BELTON, Texas- When the new Name, Image and Likeness (NIL) rules from the NCAA and State of Texas became effective on July 1, McKenzie Cano’s first reaction was to pay it little attention.
Other UMHB athletes have expressed the same feeling when they first heard that college student-athletes now had the chance to profit off their name, image and likeness while competing in college.
Much of the talk about sponsorship opportunities surrounded notable Div. I athletes. And like the way television deals, championship events, and marketing had been done in the past, many at the small-college levels expected Div. I athletes to recieve the majority of the benefits from the new ruling.
But surprisingly, that is not what has happened.
Numerous small-college student-athletes from across the country have already inked deals with various platforms and businesses.
Cano, a 2021 graduate of Mason High School who will play for the UMHB women’s basketball team this coming season, announced Sunday that she had joined Next Level Edit, a photo and video service for athletes. Cano promotes the business, and for each person she recommends the company to who buys something, she earns a cut of the profit.
“I think that this will greatly impact being a college athlete,” Cano told True To The Cru. “Instead of worrying about finding a job that would fit your tight schedule, you can rely on some sponsorship or collaborations to gain a revenue. I think we will see a rise of people who were kind of reluctant to become a collegiate athlete start to accept offers and play a sport in college. For me, I was contemplating playing basketball in college because it is such a commitment and I would really need some sort of revenue to stay afloat in college, so now having the opportunity to earn money by being a student-athlete is game changing.
“My first reaction to hearing the new NIL rule was to just ignore it. I never really thought it would take off like it did, especially on the D2 and D3 levels. But, once I saw that there were people who wanted to work together with smaller college student-athletes, I was all for it.”
UMHB women’s golfer Sydney McConnell, the ASC Individual Champion as a freshman, publicly announced Friday that she was working to partner with Barstool Sports as one of the media outlet’s college athletes.
McConnell has updated her Twitter and Instagram bios to include “Barstool Athlete” at Barstool Sports’ request, though she told True To The Cru that she has not officially been announced as a Barstool Athlete at this time.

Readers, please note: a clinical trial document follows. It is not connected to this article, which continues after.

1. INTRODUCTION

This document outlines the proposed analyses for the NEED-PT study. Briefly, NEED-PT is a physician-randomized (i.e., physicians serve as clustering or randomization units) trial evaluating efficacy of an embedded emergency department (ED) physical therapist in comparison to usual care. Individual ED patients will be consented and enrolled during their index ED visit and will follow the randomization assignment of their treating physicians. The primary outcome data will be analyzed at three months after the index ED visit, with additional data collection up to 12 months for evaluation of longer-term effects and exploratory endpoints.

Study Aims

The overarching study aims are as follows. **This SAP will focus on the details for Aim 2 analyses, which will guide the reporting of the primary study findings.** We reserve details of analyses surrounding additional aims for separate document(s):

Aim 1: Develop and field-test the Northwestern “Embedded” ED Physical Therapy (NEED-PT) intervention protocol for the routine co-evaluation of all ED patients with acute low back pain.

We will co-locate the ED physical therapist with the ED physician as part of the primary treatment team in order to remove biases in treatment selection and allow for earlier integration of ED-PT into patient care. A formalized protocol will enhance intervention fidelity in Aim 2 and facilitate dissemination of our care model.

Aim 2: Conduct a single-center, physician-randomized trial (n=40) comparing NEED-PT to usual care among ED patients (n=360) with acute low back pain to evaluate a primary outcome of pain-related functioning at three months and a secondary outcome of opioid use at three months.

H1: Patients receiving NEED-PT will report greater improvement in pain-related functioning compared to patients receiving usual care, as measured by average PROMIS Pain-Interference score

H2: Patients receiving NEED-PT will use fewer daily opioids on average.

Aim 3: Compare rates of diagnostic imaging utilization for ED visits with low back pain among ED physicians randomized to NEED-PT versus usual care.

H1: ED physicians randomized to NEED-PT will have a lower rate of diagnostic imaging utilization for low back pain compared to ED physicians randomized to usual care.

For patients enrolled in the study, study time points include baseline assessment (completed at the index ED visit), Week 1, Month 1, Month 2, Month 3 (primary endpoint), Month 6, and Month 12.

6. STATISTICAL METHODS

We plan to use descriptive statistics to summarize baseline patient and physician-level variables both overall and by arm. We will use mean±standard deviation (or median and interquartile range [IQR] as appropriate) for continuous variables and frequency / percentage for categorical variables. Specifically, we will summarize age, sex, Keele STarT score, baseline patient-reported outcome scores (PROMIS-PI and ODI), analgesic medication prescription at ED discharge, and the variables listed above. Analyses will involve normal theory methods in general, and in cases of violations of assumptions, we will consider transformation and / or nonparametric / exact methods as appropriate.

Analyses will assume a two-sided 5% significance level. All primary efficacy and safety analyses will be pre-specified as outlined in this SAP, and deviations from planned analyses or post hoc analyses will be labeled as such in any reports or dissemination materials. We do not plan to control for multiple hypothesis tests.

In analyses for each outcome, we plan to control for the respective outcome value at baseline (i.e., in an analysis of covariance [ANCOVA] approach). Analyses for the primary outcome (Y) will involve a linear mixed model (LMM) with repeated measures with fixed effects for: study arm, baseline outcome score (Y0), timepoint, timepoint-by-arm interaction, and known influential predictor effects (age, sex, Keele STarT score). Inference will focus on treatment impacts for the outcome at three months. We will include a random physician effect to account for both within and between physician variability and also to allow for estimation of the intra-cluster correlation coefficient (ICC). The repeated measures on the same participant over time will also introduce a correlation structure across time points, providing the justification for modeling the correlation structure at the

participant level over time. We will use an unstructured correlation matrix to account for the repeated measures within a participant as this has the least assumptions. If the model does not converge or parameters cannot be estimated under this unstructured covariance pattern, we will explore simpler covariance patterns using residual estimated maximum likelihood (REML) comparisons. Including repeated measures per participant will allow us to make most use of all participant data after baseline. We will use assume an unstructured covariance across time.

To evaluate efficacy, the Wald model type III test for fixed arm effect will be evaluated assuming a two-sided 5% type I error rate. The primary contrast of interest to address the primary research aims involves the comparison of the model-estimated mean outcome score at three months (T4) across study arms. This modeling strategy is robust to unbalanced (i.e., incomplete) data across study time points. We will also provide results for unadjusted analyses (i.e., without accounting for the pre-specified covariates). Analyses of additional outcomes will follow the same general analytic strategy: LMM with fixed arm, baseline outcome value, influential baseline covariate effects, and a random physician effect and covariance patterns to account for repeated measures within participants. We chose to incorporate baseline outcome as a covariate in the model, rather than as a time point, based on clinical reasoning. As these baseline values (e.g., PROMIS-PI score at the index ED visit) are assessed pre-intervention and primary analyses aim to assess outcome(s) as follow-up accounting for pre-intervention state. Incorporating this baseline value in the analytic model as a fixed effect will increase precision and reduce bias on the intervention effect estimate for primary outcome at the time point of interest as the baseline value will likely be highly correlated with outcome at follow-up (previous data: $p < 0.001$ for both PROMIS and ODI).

Men’s basketball star Josiah Johnson, who led Div. III in scoring this past season, is also working to secure a sponsorship, though he told True To The Cru that nothing is in place yet.
Three incoming football players, Kavion Williams, Chandler McGee and Emariyee Stewart, each put out the same message on Twitter Saturday evening, announcing their intentions to pursue sponsorship opportunities in the near future.
“I was surprised [when the NIL ruling was announced], and I think it will help college athletes who could use the money that may not be on a full scholarship, as well as athletes who have put in the work to have exposure,” McGee said.
“I think it’s going to have a positive impact on me being a college athlete,” Williams added. “I have 4 years to make a name for myself so those sponsors can start coming in.”
Stewart hinted to the motivation factor that the NIL opportunities may have, pushing players to set themselves apart with possible sponsorships under consideration.
“I feel it will impact myself, other players and programs to brand themselves more and work harder in all aspects to show that they’re the best athlete or program that you would want to sponsor,” Stewart, a defensive back from Forney, Texas, said.
Stewart told True To The Cru that he has already contacted two businesses, and McGee and Williams are each planning to reach out to a few possible sponsors.
And these are just the first of many athletes on campus who are working to take advantage of the new NIL ruling.
Last Thursday, the UMHB Athletics Department released information regarding the way UMHB athletes can pursue sponsorships and revenue deals.
“Before a student-athlete may engage in NIL activities, he/she must attend a financial literacy and life skills workshop at the beginning of their first and third academic years at UMHB,” the statement read. “The workshop must be five hours in duration and include information on financial aid, debt management, time management, budgeting and academic resources available to the student-athletes.”
Additionally, the compliance office is required to be contacted regarding all “NIL activities” before a contract is signed, though UMHB will not be involved in NIL transactions.
“UMHB and its staff will not be involved in arranging NIL transactions for student-athletes. UMHB will not provide contact information for student-athletes to various entities regarding NIL.”
The new NIL rules have offered college student-athletes unique opportunities, but at the core of college sports is a passion for the sport itself. That will never change.
Perhaps UMHB quarterback Kyle King said it best when referring to the NIL “news”.
“I just want to play ball.”